Measles in Children
Everything you need to know to protect your wee one from this childhood disease, including vaccinations
The United States recently reported its highest incidence of measles cases since 1996. Blame it on a large outbreak in Europe; most U.S. cases can be traced to people visiting from Europe or returning from abroad. Medical experts are warning parents to get their children (and themselves) vaccinated against the highly contagious disease. “Measles is not a trivial ‘let him get it and get over it’ disease,” says Catherine Lamprecht M.D., division chief of pediatric infectious disease at Nemours Children's Clinic in Orlando, Florida. “The child is miserable and often seen in the emergency room or even hospitalized.” Measles is characterized by rash, high fever, cough, runny nose and red, watery eyes. It can also cause diarrhea, ear infections, pneumonia, brain injury, seizures and death. Here's more of what you need to know about the measles and your baby:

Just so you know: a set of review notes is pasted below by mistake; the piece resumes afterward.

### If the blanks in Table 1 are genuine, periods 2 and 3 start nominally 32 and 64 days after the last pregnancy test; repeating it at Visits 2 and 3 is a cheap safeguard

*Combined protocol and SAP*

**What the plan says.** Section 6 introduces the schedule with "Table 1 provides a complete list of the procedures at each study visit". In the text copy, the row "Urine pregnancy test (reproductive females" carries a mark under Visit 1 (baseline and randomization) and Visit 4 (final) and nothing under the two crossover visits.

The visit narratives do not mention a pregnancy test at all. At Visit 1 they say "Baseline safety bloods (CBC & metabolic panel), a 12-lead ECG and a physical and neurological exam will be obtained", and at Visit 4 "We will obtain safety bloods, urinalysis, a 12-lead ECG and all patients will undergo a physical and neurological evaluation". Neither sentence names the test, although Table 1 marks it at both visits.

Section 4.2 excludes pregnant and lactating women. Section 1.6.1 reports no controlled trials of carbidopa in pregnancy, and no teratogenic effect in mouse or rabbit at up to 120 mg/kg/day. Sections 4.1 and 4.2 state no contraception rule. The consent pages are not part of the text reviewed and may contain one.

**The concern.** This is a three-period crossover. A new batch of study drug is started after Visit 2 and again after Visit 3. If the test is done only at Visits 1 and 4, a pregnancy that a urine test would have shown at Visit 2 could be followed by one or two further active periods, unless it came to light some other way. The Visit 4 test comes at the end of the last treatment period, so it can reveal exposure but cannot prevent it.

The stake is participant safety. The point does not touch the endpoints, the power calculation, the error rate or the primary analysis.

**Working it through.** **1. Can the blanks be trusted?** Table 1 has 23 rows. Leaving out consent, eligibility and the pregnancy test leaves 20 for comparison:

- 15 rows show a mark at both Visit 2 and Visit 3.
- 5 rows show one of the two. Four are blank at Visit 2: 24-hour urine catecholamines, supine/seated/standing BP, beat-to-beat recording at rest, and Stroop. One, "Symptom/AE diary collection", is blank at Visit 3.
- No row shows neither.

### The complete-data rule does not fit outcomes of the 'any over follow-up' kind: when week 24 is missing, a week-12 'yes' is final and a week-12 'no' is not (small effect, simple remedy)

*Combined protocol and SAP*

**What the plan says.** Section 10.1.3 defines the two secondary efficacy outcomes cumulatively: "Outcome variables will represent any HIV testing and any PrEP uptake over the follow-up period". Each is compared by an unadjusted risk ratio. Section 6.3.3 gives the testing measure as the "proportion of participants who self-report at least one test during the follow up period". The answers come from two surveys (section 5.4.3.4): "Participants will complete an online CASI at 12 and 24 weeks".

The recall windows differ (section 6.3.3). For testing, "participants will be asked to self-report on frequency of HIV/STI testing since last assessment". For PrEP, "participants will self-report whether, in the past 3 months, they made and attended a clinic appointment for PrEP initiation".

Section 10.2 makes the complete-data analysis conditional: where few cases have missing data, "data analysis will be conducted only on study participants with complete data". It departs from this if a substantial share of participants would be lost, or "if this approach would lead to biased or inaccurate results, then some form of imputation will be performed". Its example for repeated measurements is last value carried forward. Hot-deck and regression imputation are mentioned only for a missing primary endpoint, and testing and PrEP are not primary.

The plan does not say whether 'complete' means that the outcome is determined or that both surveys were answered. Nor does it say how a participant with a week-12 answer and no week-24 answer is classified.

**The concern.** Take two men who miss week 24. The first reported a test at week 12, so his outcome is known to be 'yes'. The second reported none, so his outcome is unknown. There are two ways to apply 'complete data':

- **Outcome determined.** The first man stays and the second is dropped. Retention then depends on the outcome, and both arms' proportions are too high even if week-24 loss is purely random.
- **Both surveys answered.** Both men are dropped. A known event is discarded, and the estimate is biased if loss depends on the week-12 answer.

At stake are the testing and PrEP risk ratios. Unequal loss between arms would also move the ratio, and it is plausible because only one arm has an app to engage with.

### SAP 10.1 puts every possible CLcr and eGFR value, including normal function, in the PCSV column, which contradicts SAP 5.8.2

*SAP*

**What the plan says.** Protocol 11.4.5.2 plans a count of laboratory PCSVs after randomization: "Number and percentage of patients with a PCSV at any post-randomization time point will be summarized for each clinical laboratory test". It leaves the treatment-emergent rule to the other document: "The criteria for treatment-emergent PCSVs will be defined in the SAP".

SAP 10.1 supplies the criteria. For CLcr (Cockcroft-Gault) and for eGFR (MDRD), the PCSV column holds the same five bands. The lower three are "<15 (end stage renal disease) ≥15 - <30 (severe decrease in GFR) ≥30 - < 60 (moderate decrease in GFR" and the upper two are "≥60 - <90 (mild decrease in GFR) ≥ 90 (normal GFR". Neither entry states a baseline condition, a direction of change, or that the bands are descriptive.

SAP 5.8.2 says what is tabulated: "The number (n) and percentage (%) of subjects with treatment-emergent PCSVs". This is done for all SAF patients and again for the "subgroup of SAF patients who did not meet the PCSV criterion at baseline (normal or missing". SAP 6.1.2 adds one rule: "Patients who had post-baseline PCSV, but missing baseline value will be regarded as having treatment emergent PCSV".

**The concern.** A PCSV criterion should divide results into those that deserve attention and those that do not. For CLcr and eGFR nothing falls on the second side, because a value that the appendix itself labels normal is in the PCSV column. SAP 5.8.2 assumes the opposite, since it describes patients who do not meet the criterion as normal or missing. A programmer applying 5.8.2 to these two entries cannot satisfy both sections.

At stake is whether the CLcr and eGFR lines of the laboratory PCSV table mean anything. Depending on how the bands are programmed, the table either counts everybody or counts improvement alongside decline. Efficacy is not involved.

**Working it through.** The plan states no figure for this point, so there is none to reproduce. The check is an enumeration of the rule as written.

0 to 6 months Thanks to mom's blood, infants are protected from measles for about the first 6 months of life.
7 to 12 months These babies are vulnerable to measles because their mom-given immunity has worn off, but they're too young to be immunized. During this time, try to surround your baby only with people who have been immunized.
12 to 15 months Your baby should receive his MMR (measles, mumps, rubella) immunization. Dr. Lamprecht reminds parents that they're not only protecting their own child by getting her vaccinated, they're also protecting others who cannot be immunized because of certain medical conditions.